HOOTS is primarily staffed by and born from the work that the mobile crisis response program CAHOOTS does in the community. For thirty years, CAHOOTS, Crisis Assistance Helping Out On The Streets, has operated in tandem with police and fire agencies to address a myriad of situations, including mental health emergencies. CAHOOTS teams consist of a crisis worker and a medical professional, are staffed by White Bird Clinic, and contracted in Eugene through public safety funds and in Springfield primarily by Lane County. The CAHOOTS van is dispatched through the cities’ non-emergency police-fire-ambulance call centers, and free response is available for a broad range of non-criminal crises, including those generated from things like homelessness, suicidal ideation, disorientation, substance dependency and mental illness. Non-emergency medical care, first aid, and transportation services are also provided, as well as dispute resolution, mediation, grief and loss counseling, death notifications, and welfare checks. Services provided include but are not limited to crisis counseling, suicide prevention and risk assessments, resource exploration, transportation to staffed services, and first aid and non-emergency medical care. CAHOOTS further serves the community by accumulating and triaging resources to clients working in collaboration with the many services and agencies operating within the community. CAHOOTS expands its interagency relationships by providing trainings to a wide range of populations, including suicide prevention and mental wellness trainings for youth, and de-escalation trainings to medical providers, educational providers, people working with unhoused populations, and others in the community who would like to learn interpersonal skills for working with people who are in crisis. CAHOOTS also serves on committees, teams and councils that strive to better the lives of some of the most vulnerable populations that live among us, including adolescents.

In the last few years, CAHOOTS saw an uptick in calls for service with adolescents in crisis, including family mediation calls, depression and anxiety-related mental health crises, suicidal ideation calls and deaths by suicide. This generated a feeling on the team that we needed to do more, to be more available for both intervention and prevention work with youth, and were inspired to reach out to schools for a partnership. This partnership has flourished over the last three years, and HOOTS has become its own identified department at White Bird Clinic, coordinated by Ashley Barnhill-Hubbard and staffed by 14 clinicians who show up with a well-curated resource binder and a well-stocked medical bag to serve students on a weekly basis. So far, the partnerships between schools and HOOTS has been successful, with program contracts and grant funding in place for next year. HOOTS recognizes and honors the fact that schools often face desperate efforts to remain grounded and responsive to an expanding and increasingly complicated population, one that deserves all of the support we can offer.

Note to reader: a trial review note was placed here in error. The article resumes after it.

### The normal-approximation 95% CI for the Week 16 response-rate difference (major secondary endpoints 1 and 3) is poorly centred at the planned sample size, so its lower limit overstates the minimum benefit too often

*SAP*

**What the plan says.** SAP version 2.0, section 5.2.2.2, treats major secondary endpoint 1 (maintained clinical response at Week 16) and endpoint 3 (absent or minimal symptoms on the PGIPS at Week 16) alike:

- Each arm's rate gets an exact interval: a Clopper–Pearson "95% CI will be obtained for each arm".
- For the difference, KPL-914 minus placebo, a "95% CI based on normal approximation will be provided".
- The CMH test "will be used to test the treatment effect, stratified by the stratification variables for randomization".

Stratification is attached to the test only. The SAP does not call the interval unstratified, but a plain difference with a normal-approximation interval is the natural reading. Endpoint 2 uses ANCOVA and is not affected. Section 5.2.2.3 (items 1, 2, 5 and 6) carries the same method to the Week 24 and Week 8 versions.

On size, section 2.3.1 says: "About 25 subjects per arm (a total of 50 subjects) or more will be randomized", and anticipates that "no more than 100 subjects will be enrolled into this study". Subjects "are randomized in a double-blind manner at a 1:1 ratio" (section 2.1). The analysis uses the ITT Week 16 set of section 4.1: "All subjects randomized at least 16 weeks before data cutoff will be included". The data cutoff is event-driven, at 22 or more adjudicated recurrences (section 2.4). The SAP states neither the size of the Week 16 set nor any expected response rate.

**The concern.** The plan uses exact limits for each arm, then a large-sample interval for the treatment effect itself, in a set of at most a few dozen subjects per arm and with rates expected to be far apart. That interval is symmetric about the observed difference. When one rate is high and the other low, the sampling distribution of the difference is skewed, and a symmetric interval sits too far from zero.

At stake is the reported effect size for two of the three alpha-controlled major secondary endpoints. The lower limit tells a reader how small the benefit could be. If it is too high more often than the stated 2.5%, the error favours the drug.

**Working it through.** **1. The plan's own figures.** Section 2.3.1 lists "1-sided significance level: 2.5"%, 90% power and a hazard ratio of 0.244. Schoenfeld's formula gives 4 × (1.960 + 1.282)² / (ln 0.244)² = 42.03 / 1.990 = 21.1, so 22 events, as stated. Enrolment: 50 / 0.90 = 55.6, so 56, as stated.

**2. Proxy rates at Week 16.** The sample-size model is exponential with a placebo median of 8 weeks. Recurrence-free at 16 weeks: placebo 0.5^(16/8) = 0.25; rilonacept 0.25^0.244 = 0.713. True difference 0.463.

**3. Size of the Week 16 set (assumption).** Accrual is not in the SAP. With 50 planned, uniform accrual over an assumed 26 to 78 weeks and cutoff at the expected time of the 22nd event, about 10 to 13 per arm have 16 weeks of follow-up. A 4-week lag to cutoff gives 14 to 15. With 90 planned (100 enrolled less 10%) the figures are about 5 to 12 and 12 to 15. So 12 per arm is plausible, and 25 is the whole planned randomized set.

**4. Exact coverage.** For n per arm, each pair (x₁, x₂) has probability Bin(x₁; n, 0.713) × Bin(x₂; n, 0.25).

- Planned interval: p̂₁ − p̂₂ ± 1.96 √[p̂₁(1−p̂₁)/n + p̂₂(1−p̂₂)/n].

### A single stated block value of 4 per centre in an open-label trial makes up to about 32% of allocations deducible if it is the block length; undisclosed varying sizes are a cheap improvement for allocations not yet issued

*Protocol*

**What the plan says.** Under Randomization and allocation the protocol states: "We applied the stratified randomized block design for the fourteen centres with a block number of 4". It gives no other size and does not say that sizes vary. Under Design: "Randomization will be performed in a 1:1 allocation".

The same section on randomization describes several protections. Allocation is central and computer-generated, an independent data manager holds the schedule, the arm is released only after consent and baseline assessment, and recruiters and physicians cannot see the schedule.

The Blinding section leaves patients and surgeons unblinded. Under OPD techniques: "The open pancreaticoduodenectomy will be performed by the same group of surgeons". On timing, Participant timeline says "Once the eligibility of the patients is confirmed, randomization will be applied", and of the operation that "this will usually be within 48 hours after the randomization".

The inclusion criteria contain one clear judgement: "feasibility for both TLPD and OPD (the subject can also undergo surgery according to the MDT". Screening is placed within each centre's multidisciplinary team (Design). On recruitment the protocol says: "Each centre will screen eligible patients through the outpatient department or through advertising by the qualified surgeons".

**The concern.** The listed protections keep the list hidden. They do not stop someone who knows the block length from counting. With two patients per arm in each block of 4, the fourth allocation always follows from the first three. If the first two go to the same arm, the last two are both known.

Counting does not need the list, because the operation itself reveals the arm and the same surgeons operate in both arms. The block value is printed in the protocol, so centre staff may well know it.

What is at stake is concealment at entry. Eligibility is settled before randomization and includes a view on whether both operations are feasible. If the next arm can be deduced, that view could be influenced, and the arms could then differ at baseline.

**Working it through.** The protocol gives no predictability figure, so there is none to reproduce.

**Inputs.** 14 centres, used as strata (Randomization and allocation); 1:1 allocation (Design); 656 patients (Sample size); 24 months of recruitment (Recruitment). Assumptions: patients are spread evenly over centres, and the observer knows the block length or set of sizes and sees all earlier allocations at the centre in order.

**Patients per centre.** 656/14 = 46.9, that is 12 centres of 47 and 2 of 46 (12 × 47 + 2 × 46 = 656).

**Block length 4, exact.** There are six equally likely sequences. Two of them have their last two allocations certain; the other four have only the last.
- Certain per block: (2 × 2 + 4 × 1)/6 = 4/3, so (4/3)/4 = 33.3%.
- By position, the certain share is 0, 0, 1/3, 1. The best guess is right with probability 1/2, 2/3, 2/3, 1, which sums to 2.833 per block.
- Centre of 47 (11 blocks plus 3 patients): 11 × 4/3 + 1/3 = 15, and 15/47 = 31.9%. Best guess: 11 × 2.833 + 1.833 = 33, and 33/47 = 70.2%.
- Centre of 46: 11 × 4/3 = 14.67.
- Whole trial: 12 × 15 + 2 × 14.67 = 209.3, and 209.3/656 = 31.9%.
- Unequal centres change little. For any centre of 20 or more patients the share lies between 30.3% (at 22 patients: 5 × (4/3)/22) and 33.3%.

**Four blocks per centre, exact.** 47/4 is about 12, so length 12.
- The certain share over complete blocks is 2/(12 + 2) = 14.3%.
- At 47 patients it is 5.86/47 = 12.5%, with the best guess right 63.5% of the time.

Learn More

If you want to learn more about CAHOOTS and HOOTS, you can check out the links to articles and interviews below:

A CSWA in Eugene, Oregon, I am currently employed both as a middle school social worker and as a mobile crisis counselor and clinical manager for a program that works with city law enforcement. With over fifteen years of expertise in counseling in both health care and public school domains, I lend a unique perspective, with an emphasis on both crisis de-escalation and prevention within a wide scope of practice. Experience in the public school domain includes the roles of brief intervention counseling, positive behavioral support coordination, parent/family advisory and consultation services, and cultivating and nurturing school staff and community partnerships within a school setting. Experience in mental health care includes crisis de-escalation, suicide prevention, and grief and loss. My therapeutic emphasis is on helping people access their own self-management tools, drawing on internal and external supports.